The rules allowing the selling of excess electricity back to the grid by consumers is termed as a Net Energy Metering (NEM) policy. In an ideal world, we would have a NEM policy in place to pay customers for extra energy production. Feed-in tariffs are incentives for those who use renewable power. Both have proven to be powerful incentives to install solar PV panels.
On the other hand, according to McKinsey, this presents a risk for widespread partial grid defection, in which customers choose to stay connected to the grid in order to have access to 24/7 reliability, but generate 80 to 90% of their own energy and use storage to optimize their solar for their own consumption.
“We are already seeing this begin to play out in places where electricity costs are high and solar is widely available, such as Australia and Hawaii.”
If NEM is implemented, the returns would make for a sound investment and significant energy cost reductions. The return on investment period is estimated at between five and seven years (depending on the saleback price), while the PV panels carry a 25- to 30-year warranty.
Apart from stand-alone buildings, solar systems can also be integrated into multi-unit buildings such as apartments, office buildings and industrial complexes. The main benefit is significant cost reduction especially where there is a lot of demand for electricity.

” Solar energy and other renewables especially wind will replace oil and coal one day – it is inevitable and the energy transition is unstoppable. “” – Catherine Ridu, SEDA
“The photovoltaic (PV) installation will also help hedge against future price increases in electricity when subsidies are eventually fully rationalized,” says Catherine Ridu, CEO of SEDA Malaysia. She adds that housing developers should be compelled to integrate solar panels into new homes in future or even those currently being developed because the solar PV component is perhaps the only component that can help generate income for the household (or reduce electricity bills).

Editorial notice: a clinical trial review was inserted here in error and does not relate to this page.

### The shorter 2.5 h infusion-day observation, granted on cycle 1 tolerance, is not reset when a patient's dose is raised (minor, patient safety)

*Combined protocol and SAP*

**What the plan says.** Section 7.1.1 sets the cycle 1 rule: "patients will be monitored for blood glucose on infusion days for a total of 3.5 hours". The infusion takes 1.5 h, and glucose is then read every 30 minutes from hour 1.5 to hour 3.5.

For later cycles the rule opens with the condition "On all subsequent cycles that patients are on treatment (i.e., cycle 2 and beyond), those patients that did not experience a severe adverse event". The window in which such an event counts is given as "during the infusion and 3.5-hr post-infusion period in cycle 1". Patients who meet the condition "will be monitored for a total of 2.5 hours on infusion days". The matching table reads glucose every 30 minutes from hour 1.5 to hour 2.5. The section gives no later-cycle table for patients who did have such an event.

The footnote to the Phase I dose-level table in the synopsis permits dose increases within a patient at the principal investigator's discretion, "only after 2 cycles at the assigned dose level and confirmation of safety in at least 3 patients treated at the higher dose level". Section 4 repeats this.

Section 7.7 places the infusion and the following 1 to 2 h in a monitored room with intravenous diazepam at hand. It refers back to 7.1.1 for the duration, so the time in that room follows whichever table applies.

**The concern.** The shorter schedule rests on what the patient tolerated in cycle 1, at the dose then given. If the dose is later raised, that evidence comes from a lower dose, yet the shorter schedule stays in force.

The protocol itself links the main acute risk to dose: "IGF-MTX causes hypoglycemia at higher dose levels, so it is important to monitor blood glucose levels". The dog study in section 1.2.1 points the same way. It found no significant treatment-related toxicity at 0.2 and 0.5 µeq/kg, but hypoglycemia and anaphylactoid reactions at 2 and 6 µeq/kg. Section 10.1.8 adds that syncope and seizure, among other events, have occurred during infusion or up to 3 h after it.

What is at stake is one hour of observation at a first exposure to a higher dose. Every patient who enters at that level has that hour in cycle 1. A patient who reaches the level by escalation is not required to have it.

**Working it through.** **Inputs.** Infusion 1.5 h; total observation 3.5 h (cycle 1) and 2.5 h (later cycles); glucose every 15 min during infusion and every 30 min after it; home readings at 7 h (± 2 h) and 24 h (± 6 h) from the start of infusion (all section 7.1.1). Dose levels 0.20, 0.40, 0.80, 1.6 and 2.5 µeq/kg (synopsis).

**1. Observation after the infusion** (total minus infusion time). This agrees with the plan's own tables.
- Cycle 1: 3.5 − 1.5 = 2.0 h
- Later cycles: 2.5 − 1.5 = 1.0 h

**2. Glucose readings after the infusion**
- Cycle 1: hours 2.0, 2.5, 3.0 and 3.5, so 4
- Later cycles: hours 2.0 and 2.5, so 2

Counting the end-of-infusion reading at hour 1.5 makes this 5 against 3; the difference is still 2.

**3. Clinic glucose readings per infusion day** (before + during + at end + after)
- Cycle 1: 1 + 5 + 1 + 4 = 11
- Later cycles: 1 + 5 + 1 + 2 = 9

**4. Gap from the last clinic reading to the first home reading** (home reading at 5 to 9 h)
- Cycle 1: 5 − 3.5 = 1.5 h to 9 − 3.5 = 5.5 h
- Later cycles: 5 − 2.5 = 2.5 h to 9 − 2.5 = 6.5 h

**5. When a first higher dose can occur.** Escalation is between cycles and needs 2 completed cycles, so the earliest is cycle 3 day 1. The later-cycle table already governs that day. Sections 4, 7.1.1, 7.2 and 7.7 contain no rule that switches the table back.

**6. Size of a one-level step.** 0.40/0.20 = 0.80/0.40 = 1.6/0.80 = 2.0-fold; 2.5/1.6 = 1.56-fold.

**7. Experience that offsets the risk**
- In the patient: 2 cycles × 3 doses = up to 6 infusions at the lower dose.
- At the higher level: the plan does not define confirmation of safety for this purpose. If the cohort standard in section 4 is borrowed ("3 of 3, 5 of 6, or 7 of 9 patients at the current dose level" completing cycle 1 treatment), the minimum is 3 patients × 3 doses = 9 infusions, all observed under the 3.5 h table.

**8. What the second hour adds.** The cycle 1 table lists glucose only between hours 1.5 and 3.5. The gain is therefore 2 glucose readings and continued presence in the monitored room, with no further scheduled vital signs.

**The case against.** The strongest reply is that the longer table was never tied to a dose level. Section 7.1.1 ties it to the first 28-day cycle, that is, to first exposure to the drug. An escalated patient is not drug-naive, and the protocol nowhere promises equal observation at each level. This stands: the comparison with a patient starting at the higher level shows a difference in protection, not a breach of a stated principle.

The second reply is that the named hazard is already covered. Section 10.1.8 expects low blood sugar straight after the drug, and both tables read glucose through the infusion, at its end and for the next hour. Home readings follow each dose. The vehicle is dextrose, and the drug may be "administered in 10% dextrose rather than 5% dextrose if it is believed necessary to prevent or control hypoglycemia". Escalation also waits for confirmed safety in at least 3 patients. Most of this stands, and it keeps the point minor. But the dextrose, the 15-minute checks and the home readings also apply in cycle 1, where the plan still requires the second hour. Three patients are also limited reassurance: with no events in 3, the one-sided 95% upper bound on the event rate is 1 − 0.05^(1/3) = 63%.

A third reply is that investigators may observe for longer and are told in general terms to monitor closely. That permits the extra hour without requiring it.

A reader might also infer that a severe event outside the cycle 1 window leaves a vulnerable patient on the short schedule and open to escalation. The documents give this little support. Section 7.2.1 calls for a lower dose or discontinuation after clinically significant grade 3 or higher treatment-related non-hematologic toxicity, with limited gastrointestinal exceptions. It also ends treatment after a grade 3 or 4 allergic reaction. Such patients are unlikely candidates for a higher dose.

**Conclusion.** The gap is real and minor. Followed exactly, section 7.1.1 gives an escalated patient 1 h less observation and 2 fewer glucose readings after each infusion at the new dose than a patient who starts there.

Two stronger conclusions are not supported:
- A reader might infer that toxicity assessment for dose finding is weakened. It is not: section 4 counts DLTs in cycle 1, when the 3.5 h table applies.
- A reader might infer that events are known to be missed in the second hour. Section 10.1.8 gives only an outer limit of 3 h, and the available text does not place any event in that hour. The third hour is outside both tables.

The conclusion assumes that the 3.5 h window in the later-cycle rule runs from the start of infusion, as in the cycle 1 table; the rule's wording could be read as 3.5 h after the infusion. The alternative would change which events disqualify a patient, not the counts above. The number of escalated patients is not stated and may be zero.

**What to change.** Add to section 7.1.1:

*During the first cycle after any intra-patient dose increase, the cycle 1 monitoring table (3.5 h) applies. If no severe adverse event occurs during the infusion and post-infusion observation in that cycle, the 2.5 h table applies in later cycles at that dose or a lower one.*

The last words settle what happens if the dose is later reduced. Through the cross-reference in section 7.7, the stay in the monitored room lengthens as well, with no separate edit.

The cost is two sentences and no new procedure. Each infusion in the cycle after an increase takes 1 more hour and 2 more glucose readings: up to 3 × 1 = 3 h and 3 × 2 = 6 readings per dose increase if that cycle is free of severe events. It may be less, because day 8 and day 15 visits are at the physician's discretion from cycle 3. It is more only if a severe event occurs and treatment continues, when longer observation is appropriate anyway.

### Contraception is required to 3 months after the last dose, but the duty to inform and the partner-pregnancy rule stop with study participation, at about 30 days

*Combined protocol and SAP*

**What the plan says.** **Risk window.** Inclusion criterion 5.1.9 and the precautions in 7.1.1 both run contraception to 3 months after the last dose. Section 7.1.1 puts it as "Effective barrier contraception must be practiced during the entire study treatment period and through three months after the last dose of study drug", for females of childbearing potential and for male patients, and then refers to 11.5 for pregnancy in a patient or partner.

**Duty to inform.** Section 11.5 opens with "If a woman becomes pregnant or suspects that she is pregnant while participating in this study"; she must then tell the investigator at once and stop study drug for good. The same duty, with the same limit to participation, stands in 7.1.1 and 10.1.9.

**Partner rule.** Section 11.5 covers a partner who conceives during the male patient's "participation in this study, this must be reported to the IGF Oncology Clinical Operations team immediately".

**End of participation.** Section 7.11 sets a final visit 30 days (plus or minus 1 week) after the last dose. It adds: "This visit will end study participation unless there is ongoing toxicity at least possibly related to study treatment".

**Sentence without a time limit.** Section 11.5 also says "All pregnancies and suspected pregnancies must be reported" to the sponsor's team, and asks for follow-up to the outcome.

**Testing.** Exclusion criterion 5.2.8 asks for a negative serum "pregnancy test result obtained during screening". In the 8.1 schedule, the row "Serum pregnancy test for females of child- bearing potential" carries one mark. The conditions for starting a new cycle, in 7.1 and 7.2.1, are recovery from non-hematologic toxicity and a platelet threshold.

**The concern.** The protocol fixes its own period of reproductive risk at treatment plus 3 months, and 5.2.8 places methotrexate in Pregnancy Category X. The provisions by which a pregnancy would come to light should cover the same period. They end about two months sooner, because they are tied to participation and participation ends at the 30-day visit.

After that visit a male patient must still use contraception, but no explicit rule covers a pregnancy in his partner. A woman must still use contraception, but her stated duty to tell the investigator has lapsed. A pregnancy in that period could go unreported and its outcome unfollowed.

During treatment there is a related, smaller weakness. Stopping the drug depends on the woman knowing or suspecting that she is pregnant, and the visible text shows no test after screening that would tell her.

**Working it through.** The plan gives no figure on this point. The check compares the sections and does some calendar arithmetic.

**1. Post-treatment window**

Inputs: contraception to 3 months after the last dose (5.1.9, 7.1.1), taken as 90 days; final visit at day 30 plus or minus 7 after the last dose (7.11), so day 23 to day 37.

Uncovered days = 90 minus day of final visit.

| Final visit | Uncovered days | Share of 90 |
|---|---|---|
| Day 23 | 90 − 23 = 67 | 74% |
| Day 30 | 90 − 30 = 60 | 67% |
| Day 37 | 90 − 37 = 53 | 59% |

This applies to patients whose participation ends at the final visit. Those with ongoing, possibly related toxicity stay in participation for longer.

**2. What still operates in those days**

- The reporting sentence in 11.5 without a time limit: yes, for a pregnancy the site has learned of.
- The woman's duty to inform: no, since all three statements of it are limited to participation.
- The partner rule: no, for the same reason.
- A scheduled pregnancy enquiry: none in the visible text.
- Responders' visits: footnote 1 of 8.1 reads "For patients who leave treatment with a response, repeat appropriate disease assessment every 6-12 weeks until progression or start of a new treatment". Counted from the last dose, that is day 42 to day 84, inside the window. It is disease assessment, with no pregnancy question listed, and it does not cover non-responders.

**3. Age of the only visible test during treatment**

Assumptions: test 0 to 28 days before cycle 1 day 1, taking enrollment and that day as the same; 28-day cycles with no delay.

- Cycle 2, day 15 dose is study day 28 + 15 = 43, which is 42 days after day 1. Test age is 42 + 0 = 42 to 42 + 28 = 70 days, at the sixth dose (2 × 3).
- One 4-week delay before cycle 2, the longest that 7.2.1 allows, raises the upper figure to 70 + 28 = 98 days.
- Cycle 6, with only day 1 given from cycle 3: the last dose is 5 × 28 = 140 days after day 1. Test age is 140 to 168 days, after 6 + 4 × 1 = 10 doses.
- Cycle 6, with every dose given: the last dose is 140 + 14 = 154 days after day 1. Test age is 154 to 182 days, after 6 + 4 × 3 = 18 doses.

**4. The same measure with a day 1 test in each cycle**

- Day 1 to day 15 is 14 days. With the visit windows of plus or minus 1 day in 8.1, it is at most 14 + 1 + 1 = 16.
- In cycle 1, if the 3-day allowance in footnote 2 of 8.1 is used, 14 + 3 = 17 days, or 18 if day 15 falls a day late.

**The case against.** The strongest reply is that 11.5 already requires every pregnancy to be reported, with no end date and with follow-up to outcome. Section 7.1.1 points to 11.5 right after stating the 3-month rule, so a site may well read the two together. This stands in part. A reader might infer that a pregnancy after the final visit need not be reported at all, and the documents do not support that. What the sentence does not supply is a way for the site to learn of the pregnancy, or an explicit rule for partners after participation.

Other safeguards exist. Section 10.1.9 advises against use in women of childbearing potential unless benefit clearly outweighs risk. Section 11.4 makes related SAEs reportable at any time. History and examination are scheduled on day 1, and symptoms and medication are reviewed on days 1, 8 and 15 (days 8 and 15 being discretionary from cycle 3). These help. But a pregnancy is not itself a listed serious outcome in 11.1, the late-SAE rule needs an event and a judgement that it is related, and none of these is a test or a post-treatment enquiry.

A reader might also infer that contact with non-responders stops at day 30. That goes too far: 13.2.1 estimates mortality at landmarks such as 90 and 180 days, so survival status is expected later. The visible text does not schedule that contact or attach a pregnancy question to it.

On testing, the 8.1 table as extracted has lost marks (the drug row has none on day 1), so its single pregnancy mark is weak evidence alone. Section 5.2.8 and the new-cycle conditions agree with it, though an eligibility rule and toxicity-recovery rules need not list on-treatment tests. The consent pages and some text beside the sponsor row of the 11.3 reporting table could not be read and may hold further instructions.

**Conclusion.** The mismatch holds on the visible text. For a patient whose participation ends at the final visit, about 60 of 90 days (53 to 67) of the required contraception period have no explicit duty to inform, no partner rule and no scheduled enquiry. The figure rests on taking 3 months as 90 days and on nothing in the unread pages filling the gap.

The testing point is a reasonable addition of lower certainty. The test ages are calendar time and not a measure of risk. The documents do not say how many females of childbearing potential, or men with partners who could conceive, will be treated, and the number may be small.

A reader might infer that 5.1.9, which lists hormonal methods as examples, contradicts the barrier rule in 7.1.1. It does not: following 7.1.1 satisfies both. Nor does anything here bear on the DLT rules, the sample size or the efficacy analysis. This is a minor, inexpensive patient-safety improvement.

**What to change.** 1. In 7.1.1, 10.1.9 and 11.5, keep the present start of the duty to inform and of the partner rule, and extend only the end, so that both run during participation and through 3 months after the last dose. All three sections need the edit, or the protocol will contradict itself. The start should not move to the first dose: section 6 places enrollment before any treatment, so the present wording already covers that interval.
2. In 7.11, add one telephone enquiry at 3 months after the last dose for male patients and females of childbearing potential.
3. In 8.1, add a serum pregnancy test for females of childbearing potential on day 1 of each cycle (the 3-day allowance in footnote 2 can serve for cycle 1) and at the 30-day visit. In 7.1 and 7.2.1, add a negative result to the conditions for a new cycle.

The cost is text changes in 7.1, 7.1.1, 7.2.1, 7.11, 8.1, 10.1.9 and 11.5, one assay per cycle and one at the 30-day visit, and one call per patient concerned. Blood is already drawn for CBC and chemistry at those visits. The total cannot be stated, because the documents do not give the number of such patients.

In India, it was recently reported that Tata Power will build a 30MW solar facility in Maharashtra state that will meet the yearly energy needs of more than 14,000 homes. It will use domesticallyproduced crystalline silicon photovoltaic (PV) modules. The facility covers more than 140 acres and will generate more than 62 million kilowatt hours per year.
Also in India, in one of the remotest regions in the Himalayas, solar panels have been installed to bring electricity to villages that have never experienced electricity for hundreds of years. In such areas, installing solar panels and a battery can be an easy way to bring a basic amount of electricity to a village. This is often initially used for lighting and the charging of mobile phones – this can be found in many areas in Africa.
With the rise of solar PV installations, microgrids will naturally emerge. These are a small network of electricity users with a local source of supply that is usually attached to a centralized national grid but is able to function independently. Keeping track of how much electricity is consumed from either the microgrid or national grid is not that difficult – they could use accounting software such as distributed ledgers to keep track of which grid residents are consuming electricity from. That way, the operators of the national grid and the microgrid can be paid accordingly.
In London, for example, blockchain technology has brought peer-to-peer electricity to a block of flats owned by one owner but rented out to separate tenants. The block has solar panels installed on the rooftop. This is one way for people who can’t install their own panels to take part in a decentralised energy economy, according to the technology supplier